This year’s conference on science and epistemology was organized by Natura, an interdisciplinary research group at Rutgers. It was themed Knowledges in Contact, and drew on a variety of issues pertaining to the history of anthropology, science, and, more broadly, knowledge. The central theme of the conference focused on the historical and ethical issues in understanding epistemology, and was explored through a range of interdisciplinary papers. In simple terms, the papers examined the processes through which diverse scientific ‘knowledges’ come into being. In the following reflections of the presented papers, I identify some theoretical points of interest to the history of anthropology, including themes relating to ‘contact’, ‘encounters’, ‘agency’, ‘representation’, ‘gaze’, ‘voice’ and ‘authority.’

In the first panel, themed ‘Distant/Contact’, the authors showed how literary texts, art, or cartographic works operated as epistemological technologies that mitigate distance and create possibilities of knowledge. The first paper, by Benjamin Blackman, explored astronomy using Henry David Thoreau’s writings. Specifically, Blackman highlighted how Thoreau used astronomy to better understand human-environment relations as a unified history. The nineteenth century author suggested possibilities of identifying allegories of power relations in the human/non-human worlds that extended to distant heavenly bodies. The next presenter, Mike Opal analyzed The Blazing World (1666) by Margaret Cavendish, suggesting ‘disillusion’ and ‘confusion’ constitute actively deployed forms of agency in the text. Opal argued that Cavendish mobilized the literary genre of ‘nonsense’ to produce confusion in human understanding. This in turn enabled an indirect critique of monarchical power. According to Opal, the ambiguity of Cavendish’s text enabled subversion, challenge, or even ridicule, of the claim of authority of sovereign monarchs. Finally, Abigail Rapoport’s paper examined encounters with landscapes on the Brazilian island of Itamarca as portrayed through visual media like paintings, prints and maps. Rapoport argued that these multimedia forms helped reinforce certain hierarchies of imperial power and rule through the pictorial projections of conquered landscapes and inhabited subjects.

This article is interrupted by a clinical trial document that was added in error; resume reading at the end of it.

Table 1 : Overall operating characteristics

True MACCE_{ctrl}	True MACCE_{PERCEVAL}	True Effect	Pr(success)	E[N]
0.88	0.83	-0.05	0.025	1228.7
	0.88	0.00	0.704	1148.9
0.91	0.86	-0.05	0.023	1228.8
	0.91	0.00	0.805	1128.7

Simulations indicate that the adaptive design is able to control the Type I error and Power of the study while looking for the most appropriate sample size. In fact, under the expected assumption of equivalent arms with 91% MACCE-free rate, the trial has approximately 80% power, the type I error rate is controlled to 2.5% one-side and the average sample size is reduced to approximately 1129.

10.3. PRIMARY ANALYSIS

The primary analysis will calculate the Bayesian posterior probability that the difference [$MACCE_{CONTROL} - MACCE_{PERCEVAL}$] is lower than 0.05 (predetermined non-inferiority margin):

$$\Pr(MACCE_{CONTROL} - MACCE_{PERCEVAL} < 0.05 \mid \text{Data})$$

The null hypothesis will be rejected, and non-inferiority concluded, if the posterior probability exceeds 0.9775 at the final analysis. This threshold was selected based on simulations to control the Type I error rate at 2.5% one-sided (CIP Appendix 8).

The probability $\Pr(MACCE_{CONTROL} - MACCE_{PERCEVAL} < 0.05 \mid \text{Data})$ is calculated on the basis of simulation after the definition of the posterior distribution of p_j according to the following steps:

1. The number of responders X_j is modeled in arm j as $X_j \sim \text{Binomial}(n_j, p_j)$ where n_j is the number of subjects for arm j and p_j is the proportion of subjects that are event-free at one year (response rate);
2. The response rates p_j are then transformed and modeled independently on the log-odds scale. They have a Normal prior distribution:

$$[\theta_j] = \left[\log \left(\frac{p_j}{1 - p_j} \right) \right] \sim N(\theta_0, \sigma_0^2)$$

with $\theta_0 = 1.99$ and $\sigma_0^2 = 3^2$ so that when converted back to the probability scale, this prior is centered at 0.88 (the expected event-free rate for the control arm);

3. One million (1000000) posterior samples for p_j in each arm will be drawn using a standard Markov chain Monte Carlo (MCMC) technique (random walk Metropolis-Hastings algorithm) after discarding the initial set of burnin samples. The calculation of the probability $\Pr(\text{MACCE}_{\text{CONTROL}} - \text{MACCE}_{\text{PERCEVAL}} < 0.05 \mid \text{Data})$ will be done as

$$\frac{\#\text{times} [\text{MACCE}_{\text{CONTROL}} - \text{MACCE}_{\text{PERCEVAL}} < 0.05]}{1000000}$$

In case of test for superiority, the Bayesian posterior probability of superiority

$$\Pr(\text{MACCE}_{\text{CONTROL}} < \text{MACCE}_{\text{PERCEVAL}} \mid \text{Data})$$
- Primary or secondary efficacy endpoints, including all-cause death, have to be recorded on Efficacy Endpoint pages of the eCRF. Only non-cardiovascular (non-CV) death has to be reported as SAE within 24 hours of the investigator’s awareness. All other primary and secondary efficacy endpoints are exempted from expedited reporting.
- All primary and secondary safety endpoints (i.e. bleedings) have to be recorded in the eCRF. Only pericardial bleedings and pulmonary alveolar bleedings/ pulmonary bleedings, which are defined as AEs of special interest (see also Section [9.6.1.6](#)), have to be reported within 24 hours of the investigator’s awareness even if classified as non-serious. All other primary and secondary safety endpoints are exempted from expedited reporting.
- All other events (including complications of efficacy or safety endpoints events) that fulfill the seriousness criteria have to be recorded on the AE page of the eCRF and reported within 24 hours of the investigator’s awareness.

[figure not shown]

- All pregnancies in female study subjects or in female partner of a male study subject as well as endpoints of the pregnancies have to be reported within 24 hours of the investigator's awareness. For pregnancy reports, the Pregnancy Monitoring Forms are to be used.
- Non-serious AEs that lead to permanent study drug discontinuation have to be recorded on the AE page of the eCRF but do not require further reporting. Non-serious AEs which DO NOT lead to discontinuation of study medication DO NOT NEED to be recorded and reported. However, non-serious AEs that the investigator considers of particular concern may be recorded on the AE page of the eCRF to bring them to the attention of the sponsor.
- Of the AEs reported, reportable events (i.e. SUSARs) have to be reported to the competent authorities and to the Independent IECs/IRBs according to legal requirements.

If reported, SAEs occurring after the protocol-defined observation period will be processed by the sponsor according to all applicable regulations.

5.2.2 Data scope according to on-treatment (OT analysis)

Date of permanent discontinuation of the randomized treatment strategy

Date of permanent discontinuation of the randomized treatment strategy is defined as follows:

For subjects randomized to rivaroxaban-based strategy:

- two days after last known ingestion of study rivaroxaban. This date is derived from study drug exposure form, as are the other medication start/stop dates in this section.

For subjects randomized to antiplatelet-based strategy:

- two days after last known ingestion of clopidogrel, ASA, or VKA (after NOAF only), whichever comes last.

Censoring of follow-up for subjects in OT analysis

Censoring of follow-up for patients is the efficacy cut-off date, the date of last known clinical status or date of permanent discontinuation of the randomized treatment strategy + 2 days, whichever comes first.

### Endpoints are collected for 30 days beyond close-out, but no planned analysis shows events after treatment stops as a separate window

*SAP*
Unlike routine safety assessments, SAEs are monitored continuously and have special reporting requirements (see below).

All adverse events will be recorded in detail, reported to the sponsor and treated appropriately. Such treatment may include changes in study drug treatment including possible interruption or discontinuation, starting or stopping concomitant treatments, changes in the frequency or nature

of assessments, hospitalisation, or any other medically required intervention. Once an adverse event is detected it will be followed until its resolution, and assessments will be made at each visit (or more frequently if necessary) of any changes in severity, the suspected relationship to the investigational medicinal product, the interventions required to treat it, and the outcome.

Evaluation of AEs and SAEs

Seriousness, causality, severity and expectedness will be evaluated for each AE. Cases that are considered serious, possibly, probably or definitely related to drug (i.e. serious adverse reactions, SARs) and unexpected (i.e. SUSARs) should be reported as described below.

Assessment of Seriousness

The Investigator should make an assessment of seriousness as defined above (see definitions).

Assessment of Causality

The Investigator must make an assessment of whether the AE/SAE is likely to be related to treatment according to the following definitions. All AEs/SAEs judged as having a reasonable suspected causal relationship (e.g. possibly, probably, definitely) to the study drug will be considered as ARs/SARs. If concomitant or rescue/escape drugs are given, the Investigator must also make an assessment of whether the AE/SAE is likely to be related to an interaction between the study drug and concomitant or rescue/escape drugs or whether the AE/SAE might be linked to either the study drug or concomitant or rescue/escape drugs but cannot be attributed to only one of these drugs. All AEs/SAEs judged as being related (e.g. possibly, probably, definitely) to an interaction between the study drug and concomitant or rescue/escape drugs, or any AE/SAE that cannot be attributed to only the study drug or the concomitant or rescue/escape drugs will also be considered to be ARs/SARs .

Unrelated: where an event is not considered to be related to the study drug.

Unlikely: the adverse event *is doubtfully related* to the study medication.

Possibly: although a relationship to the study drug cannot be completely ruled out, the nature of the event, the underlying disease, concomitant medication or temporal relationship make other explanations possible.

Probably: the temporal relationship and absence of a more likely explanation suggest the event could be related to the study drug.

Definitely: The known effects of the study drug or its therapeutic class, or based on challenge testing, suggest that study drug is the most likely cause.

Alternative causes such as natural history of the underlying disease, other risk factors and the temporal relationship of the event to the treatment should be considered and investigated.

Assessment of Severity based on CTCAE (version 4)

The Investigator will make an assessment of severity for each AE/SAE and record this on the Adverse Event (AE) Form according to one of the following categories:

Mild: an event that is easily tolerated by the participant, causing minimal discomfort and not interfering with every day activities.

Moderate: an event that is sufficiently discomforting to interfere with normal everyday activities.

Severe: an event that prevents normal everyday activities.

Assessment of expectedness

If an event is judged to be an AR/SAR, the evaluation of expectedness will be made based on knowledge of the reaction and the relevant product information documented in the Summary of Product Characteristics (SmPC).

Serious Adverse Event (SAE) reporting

The trope of ‘discovery’, in relation to ‘distance’, was common to some extent in all the papers. This can further signify questions of power relations and authority; for example: whose perspective does discovery privilege? The concept can be used to expose notions of ‘gaze’ or ‘perspective’ that the panelists brought up, especially where the looking into and locating of distance and depth takes place in multiple registers. The authors’ works also show how allegories could be mobilized from a distance for identifying loci of power (in Thoreau), subversion to power (in Cavendish) and the imposition of power between and among human and natural landscapes (as depicted in maps representing European sugar producing colonies). The concepts of depth and dimension were also present in these papers. For instance, each presentation illustrated the reductive capacity of epistemological technologies (in these cases texts and maps) for collapsing and condensing distance, depth and dimension, and in turn certain experiences of lived reality.

The second panel focused on the intersection of state and culture. My own paper examined firearms as objects that operated as allegorical terrain used for negotiating the tenuous nature of state authority in frontier regions such as the Indo-Myanmar (Burma) borderlands during World War II. I showed how the discourse around firearms had been manipulated by colonial state officials as well as by local populations in order to assert particular claims beginning in the mid-1940s and continuing into the period of decolonization. World War II re-configured the multiplicity of meanings and politically charged social lives of firearms. Next, Virginia Conn’s paper brought attention to the Chinese national modernization project as processed through ‘Western’ science fiction, which she defined as a form of ‘received knowledge.’ According to Conn, Chinese readers used science fiction for incorporating, assimilating, altering, and extending knowledge. These acts of translation can be read on many registers, and supported the re-fabrication and circulation of Orientalizing tropes and stereotypes. Moreover, Japan was seen as a model; Western knowledge could be mediated and transmitted via the translation of Western stories and concepts from Japanese to Chinese. Benjamin Hulett’s paper on Karl von Frisch’s ‘Bee Films’ discussed film as a medium for claiming access to non-human subjectivities. The ‘bee dance’ in these films represented a modality of codifying meanings and knowledge through the management of narratives, ultimately interrogating the locus of authority.